An ailing cougar from Wildlife Safari had been having some health issues lately and safari veterinary personnel have been trying to figure out what all was going on with the big cat.
“He started losing weight,” said Leila Goulet, the village and education supervisor at Wildlife Safari. “He’s always had a voracious appetite and never stopped eating, but he was eating, eating, eating, and was still dropping weight.”
Goulet said Johnny, the 13-year-old male cougar, came to the safari as a rescue animal. He had been recently diagnosed with Cushing’s disease, which is a pituitary gland tumor. Goulet said the disease has never been seen in cougars and is very rare in any kind of feline. The MRI was needed to find out whether the tumor could be surgically removed. If it is, there is a good chance of survival.
So Mercy Outpatient Imaging let the safari crew bring the big cat into its facility in the Harvard Medical Park in Roseburg to see what they could find. They were looking mainly for a pituitary lesion in the brain and a chest nodule.
Tim Smith, manager of the imaging center, said it was a day of firsts.
“I think it’s everybody’s first cougar,” he laughed. “But we like to help out the community when we can and Wildlife Safari is an important part of the community.”
The procedure was a bit different than having a human on the table, and safety was a big concern.
“Just the position, you have to think about how you’re going to lay the cougar there — is it going to fit in the coil? Just all these things you think about that you don’t know until the cat comes in,” Smith said. “Of course we’re always worried about safety with a wild animal, and we make sure that people don’t walk into the magnets, safety is our number one concern.”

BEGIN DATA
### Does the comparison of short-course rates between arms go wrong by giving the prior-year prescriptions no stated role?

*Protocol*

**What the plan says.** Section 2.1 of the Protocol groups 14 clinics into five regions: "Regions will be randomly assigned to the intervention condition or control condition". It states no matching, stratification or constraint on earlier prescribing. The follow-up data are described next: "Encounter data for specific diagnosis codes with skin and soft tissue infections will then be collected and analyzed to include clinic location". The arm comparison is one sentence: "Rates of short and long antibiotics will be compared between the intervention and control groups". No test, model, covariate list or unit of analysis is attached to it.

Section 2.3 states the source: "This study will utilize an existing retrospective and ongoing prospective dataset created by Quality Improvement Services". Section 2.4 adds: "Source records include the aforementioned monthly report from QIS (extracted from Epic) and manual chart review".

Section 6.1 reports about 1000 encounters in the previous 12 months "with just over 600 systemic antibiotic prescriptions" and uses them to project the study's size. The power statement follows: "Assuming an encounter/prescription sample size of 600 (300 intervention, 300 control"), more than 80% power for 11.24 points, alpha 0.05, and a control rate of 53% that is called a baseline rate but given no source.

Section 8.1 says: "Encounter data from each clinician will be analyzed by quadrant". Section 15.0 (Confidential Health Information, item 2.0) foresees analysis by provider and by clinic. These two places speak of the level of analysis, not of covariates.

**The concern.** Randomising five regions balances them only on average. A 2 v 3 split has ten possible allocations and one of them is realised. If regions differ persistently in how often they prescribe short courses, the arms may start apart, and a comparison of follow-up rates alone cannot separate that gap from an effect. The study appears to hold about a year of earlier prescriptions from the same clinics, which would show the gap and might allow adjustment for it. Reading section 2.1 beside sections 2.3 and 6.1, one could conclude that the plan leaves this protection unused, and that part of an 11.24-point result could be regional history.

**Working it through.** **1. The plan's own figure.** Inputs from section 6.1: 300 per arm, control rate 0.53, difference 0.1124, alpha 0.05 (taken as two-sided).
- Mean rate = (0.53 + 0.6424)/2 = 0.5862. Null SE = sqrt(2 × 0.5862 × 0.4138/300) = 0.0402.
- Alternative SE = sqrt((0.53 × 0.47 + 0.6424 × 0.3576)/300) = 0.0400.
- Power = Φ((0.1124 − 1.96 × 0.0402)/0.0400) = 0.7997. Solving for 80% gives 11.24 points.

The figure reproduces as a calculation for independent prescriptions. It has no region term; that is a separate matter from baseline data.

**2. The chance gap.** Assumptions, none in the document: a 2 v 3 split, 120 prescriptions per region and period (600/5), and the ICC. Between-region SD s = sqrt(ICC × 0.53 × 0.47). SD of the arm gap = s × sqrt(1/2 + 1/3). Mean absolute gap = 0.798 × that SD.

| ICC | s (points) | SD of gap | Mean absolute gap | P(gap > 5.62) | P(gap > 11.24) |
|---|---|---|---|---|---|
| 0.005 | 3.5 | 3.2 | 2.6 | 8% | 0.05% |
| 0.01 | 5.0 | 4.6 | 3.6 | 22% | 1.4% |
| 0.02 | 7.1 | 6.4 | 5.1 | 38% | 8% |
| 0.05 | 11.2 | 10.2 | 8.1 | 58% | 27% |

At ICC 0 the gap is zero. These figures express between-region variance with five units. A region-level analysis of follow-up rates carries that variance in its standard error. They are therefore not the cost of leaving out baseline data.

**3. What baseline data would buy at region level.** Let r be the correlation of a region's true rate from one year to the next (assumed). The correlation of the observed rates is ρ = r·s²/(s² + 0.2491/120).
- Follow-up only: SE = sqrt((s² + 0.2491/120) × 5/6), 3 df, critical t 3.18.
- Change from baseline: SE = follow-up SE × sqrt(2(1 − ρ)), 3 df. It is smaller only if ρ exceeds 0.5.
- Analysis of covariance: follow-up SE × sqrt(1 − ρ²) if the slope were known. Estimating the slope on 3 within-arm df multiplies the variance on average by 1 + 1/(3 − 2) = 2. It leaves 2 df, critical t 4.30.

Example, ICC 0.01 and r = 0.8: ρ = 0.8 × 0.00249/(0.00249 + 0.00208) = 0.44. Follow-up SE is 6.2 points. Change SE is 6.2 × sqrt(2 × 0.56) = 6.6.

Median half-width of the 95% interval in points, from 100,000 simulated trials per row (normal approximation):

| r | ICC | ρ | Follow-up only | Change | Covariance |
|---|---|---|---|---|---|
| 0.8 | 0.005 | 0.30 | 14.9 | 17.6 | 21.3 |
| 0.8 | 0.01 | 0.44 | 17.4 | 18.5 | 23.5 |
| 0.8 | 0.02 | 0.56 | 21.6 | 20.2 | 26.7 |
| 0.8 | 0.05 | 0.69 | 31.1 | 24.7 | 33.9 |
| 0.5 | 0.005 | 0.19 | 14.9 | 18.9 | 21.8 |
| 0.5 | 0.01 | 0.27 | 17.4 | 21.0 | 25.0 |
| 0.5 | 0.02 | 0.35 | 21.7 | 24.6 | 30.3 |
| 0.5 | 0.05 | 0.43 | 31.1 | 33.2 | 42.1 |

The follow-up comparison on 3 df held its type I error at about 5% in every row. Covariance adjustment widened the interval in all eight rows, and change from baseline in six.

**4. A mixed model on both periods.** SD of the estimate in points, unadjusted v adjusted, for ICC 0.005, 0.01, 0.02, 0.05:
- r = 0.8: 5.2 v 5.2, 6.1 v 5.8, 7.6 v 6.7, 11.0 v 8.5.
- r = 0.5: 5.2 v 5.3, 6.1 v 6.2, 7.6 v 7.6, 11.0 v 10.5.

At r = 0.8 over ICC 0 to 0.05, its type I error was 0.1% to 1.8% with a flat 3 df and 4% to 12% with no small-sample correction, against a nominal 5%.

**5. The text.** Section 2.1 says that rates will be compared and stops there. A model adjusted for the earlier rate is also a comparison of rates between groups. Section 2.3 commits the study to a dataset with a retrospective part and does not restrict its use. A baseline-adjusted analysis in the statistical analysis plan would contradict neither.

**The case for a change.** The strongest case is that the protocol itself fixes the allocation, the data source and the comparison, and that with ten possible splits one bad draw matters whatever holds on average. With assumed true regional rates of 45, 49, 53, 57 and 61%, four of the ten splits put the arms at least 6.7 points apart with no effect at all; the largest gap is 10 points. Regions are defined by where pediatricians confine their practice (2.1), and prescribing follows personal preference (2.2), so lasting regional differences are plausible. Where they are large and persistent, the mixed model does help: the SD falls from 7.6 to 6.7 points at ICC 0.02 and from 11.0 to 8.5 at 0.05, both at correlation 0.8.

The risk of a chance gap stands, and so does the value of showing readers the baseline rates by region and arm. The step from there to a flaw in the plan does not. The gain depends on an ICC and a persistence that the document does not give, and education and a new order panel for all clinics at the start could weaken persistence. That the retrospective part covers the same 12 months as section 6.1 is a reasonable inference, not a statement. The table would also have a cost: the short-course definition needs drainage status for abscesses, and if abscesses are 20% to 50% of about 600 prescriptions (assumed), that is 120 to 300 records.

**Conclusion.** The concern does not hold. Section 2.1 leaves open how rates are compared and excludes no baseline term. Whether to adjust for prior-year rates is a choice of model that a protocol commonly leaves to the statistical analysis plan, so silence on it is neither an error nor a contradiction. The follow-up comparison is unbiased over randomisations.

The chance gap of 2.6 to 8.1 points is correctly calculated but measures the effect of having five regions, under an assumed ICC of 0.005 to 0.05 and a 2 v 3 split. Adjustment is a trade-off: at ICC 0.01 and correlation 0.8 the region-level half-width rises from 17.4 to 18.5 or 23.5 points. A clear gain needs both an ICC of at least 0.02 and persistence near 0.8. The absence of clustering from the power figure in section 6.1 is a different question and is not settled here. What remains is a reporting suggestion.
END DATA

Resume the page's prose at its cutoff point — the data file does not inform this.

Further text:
Staff got the facility ready to go, and when the safari van pulled in, Johnny was rolled into the prep room and the technicians took over from there.
Once the cougar was prepped and sedated, the scan took about 20 minutes. The scan focused on the head for the pituitary gland, the chest for a possible mass, and the abdomen.
“What we hope to see from the MRI is whether or not it is his adrenal gland, whether it’s a pituitary issue, and whether it’s operable or not. We are just so grateful for this MRI from Mercy, which will give us much more information than we could find with our tools at safari,” Goulet said.
Kathleen Nickel, a hospital spokeswoman, said Mercy offered the service to Wildlife Safari for no charge.
“Because of the importance of being able to support a really important community asset like Wildlife Safari and provide a service to them and support the organization, this is a community service of Mercy,” Nickel said.
The pictures from the MRI will be sent off to animal specialists to read and interpret.
If the tumor is operable, the veterinarian staff at the Wildlife Safari will operate.
The results won’t be available for a few days, but whatever the outcome, without the MRI being donated, safari officials said they would not have been able to give Johnny the cougar a chance to get treated.